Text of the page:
Race, Income Limit CF Lung Transplant Access in US More Than Canada
Patients in the U.S. with cystic fibrosis (CF) and advanced lung disease are less likely to receive a lung transplant and twice as likely to die before having transplant surgery than their counterparts in Canada, a new study finds.
Moreover, the difference was more pronounced along race and especially socioeconomic divides, with fewer U.S. patients on income-based Medicaid or Medicare health insurance receiving lung transplants. In both the U.S. and Canada, data also show that non-white patients were significantly less likely to get a transplant.
“The current study adds to the evidence base demonstrating inequities related to income and race in the United States, which is exaggerated in this population with a chronic health condition that requires an expensive life-saving treatment,” the researchers wrote.
“Universal health insurance in Canada may be an additional factor positively affecting survival for individuals with CF in Canada,” they added.
The study, “Survival and Lung Transplant Outcomes for Individuals With Advanced Cystic Fibrosis Lung Disease in the United States and Canada: An Analysis of National Registries,” was published in the journal CHEST.
Respiratory failure is a serious complication and a primary cause of death associated with CF. The median age of survival among CF patients in the U.S. is 10 years younger than in Canada — 40.6 vs. 50.9 years — with differences in mortality rates while waiting for a lung transplant and post-transplant.
“A recent comparison of the United States and Canada showed that differences in post-lung transplant survival and transplant waiting list deaths account for one-third of the survival gap between the countries, with notable survival disadvantages for U.S. patients with [Medicaid and Medicare] insurance,” the researchers wrote.
Now, researchers investigated differences in lung transplant and mortality rates among individuals in the U.S. and Canada with advanced CF using patient data from 2005–2016.
To be included in the analysis, patients had to be at least 6 years old and have advanced lung disease, defined as two forced expiratory volume in one second (FEV1) measurements of less than 40% predicted (severely abnormal) within a five-year period. FEV1 is a measure of lung function.
A total of 5,899 patients (52.7% male) in the U.S. and 905 patients (54.1% male) in Canada were included in the analysis. The median follow-up times were 4.2 years in the U.S. and 4.3 years in Canada.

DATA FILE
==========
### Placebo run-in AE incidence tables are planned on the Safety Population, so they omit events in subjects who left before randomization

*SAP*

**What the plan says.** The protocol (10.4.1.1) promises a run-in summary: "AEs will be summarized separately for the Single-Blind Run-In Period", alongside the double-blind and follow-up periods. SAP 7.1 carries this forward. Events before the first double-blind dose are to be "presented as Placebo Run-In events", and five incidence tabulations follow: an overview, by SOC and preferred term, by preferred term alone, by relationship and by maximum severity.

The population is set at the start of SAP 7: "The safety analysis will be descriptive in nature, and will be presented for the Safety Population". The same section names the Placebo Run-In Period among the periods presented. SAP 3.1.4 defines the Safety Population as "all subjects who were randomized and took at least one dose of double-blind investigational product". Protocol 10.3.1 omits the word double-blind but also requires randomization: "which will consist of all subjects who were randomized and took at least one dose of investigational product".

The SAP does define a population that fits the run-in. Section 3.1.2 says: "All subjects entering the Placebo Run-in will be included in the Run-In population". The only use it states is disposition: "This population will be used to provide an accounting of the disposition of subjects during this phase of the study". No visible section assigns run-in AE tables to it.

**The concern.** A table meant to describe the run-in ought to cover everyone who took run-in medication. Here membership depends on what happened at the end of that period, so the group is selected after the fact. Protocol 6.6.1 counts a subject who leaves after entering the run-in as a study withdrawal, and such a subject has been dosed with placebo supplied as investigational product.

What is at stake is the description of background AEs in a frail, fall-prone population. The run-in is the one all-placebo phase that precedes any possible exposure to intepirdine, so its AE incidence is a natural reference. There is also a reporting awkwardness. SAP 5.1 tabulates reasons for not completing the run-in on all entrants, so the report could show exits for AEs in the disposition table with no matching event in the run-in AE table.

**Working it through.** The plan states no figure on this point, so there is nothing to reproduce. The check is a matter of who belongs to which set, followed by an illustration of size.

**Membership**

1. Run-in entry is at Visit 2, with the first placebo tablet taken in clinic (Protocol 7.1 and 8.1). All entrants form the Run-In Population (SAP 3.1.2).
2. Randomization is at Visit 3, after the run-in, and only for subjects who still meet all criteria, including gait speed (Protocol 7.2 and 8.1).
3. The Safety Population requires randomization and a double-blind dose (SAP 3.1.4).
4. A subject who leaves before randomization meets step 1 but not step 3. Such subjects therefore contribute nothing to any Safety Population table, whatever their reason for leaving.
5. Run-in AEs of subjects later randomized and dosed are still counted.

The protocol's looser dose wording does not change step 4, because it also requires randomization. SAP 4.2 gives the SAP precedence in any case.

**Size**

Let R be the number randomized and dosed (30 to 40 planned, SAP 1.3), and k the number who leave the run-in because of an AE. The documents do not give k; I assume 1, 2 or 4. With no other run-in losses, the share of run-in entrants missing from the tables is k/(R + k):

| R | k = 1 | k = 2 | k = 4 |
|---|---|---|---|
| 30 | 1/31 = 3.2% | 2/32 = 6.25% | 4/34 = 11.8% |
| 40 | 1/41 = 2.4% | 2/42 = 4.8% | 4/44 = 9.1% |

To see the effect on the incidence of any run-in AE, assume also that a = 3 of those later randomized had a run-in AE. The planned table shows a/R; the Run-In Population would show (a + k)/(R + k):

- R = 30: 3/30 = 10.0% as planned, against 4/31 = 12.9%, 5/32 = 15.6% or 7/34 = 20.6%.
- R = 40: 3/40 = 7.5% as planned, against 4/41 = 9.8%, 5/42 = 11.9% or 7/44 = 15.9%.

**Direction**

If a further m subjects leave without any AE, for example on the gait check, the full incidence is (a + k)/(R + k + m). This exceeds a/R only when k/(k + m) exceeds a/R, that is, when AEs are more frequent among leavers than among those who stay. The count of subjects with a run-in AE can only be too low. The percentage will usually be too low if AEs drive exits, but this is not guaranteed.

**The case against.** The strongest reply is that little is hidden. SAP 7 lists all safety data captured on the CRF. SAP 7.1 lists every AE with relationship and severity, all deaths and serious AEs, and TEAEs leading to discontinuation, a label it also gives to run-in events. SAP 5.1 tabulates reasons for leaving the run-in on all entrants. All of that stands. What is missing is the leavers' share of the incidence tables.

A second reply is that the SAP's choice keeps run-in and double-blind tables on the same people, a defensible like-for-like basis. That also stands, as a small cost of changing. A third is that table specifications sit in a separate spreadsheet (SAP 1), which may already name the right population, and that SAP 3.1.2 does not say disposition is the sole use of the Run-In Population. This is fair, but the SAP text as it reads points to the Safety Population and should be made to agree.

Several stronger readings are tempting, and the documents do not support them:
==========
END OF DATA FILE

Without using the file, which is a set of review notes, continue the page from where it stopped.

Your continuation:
Compared with Canadian CF patients, those in the U.S. with advanced lung disease had a slightly younger median age (24.2 vs. 25.4 years), were somewhat more likely to have pancreatic insufficiency (98.1% vs. 91.3%), and were more likely to have CF-related diabetes (59% vs. 41.4%). The U.S. patients also were less likely to have Burkholderia cepacia (5.8% vs. 20.1%) — a bacterial infection common in CF patients.
CF patients in the U.S. also had more frequent supplemental oxygen use (12.3% vs. 6.2%), non-invasive ventilation use (4.9% vs. 0%), and pulmonary exacerbations.
A total of 58.1% of all CF patients with advanced lung disease in the U.S. were on Medicaid or Medicare. Of these, 75% were non-white patients.
In the U.S, 91.6% of adults (1,842) had received lung transplants, compared with 94.3% (353) of those older than age 18 in Canada. Patients in the U.S. were just as likely to receive a transplant (31%) as they were to die before receiving a one (31%). In contrast, Canadian patients were far more likely to receive transplants than to die before receiving one (39% vs. 18%).
Patients in the U.S. were 79% more likely to die without a lung transplant and 34% less likely to receive a transplant than their Canadian counterparts.
Notably, these differences were more pronounced in U.S. patients on Medicaid/Medicare insurance, with a 2.24 times greater risk of death before transplant compared with Canadians, and a 46% decreased likelihood of receiving a transplant.
Moreover, non-white patients in both countries were significantly less likely to receive lung transplants and more likely to die without receiving one.
According to the team, this raises “concerns about underuse of [lung transplant] among vulnerable populations,” they wrote.
“We assert that although outcomes are worse for [non-white patients], it is not the health insurance or race that causes worsened outcomes, but the underlying disadvantages and social inequities that drive differences in access and outcomes,” the team wrote.
The study had several limitations, the researchers said, noting that there were inconsistencies in patient data collection and reporting, and the potential misclassification of markers of disease severity. Additionally, there were limitations in the lack of quality of life measures, lung transplant and waitlist information, Canadian socioeconomic measures, and data on CF patients on CFTR modulators.
Nonetheless, the data clearly indicates that CF patients with advanced disease in the U.S. have “lower rates of [lung transplant] and increased risk of death without [it]” compared with patients in Canada, the team concluded.
“Identifying differences in the use of [lung transplants] for individuals with advanced CF living in the United States compared with Canada underscores the importance of improving access to [lung transplant] in the US, including a focus on earlier referral for consideration of [lung transplant] and attention to systemic biases that may contribute to exclusion and/or worsened health outcomes,” the team wrote.